In another episode of 60-Second Cruise Tips, Gary Bembridge, author of "The Cruise Traveler's Handbook", "Essential Cruise Tips" and "River Cruising Essential Tips and Tricks" shares another cruise tip. This time it is: Seasickness
Seasickness is unpleasant and cruise lines do everything they can to reduce the probability of you suffering from it. Steps they take include scheduling and sailing itineraries that minimise the chance of encountering rough seas, using ships equipped with stabilisers to help keep the ship steady in rough seas and swells and taking advantage of modern radar systems to avoid poor weather.
If you are concerned or prone to seasickness there are a number of steps you can take such as traveling in a cabin in the middle of the ship and low down as movement is least here and take over-the-counter motion sickness pills like dimenhydrinate (marketed as Dramamine, Gravol, etc.) in North America and cinnarazine (marketed as Stugeron or Stunarone) in Europe. You must buy them before you go. They may make you drowsy for a few hours, but resolve the problem.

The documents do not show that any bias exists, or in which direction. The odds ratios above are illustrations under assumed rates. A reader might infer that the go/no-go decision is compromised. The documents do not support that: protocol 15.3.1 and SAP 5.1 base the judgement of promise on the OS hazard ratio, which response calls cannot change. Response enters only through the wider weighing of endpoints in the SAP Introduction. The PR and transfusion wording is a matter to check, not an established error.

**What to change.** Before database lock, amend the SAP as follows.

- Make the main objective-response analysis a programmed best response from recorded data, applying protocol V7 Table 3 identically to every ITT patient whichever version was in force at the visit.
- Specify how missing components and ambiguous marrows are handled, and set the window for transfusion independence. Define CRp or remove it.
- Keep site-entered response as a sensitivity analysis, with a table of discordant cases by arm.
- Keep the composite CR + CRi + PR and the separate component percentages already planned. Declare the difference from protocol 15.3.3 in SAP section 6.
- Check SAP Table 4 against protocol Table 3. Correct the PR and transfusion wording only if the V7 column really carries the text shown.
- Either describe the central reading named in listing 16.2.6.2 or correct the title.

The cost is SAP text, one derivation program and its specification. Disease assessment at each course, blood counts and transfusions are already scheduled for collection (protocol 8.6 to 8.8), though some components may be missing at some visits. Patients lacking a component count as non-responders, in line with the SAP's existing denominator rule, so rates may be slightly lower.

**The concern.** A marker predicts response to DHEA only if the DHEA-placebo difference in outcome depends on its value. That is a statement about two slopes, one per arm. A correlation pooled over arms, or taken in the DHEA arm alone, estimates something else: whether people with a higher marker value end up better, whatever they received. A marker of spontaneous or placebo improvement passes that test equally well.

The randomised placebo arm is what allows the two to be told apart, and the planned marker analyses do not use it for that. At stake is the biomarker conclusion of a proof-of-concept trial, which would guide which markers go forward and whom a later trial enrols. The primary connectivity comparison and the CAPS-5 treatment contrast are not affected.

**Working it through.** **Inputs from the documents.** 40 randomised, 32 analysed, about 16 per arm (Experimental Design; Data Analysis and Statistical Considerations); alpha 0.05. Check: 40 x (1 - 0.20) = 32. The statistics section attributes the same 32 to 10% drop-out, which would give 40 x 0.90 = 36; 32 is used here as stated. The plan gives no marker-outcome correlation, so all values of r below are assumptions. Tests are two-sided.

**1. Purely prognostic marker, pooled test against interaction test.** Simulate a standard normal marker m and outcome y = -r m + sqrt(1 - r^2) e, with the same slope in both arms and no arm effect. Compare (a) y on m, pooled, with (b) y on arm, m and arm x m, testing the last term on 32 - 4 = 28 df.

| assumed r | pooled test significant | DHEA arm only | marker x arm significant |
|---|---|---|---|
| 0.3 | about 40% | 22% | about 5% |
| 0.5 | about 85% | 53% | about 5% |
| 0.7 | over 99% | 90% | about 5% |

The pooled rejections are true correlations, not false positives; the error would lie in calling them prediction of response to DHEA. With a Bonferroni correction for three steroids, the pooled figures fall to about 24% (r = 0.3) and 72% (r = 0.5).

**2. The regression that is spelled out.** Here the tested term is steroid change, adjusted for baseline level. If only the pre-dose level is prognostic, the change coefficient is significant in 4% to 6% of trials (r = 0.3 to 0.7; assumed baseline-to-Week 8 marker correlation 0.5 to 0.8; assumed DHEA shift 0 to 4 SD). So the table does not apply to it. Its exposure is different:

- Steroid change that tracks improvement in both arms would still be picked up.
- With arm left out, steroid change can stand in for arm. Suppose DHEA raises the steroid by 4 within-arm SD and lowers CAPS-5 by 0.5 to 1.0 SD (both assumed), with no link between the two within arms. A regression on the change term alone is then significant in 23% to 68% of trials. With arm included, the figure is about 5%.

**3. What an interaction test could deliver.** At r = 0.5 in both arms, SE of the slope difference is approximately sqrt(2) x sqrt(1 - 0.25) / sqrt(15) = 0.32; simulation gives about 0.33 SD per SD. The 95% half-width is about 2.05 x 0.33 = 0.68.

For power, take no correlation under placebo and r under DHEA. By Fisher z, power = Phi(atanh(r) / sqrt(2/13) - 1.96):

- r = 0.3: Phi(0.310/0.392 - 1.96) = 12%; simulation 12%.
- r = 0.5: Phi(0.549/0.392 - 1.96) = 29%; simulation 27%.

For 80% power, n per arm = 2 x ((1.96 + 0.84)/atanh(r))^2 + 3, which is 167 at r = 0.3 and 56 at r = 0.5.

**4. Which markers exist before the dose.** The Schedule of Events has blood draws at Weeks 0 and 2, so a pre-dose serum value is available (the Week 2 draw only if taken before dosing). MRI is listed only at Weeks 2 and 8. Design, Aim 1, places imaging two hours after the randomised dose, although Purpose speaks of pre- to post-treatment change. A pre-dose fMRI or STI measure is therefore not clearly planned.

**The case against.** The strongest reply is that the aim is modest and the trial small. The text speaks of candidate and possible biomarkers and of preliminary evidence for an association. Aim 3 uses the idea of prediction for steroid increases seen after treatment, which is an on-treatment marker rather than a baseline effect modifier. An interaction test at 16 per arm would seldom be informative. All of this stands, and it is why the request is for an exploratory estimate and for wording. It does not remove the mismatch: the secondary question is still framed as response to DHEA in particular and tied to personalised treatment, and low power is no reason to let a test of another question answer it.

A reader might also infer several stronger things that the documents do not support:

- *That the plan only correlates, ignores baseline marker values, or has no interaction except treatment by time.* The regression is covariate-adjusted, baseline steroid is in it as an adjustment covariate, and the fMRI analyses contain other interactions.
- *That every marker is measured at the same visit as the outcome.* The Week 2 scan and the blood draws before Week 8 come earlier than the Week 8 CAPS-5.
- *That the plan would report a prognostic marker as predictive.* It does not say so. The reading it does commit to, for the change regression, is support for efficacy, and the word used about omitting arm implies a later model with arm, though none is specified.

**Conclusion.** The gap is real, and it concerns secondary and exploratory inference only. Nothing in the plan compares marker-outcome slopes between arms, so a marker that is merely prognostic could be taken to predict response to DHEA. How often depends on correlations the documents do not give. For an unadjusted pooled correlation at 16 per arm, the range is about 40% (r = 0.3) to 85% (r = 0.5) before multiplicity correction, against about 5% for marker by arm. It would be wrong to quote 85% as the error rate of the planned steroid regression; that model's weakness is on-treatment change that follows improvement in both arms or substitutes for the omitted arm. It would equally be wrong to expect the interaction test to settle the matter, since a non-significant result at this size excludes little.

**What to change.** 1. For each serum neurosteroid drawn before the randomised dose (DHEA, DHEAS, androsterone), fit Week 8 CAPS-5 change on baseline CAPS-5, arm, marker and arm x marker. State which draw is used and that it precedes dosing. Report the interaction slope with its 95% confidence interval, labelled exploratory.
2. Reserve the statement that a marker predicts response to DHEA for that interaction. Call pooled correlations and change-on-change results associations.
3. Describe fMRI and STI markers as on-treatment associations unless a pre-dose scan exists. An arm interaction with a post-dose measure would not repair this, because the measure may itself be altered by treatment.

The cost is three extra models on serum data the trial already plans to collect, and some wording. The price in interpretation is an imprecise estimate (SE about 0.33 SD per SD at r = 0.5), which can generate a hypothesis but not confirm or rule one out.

If you do not want to use medication here are some other tips:
Try the pressure pads behind the ears or wrist bands. Both are available at drugstores and pharmacies.
Look at the horizon and get fresh air.
Go on a river cruise as you will not suffer from motion sickness.
If none of the above work, visit the medical centre as they will offer an injection which will make you sleep usually but will solve the problem fast. Do not let the fear of sickness put you off a cruise!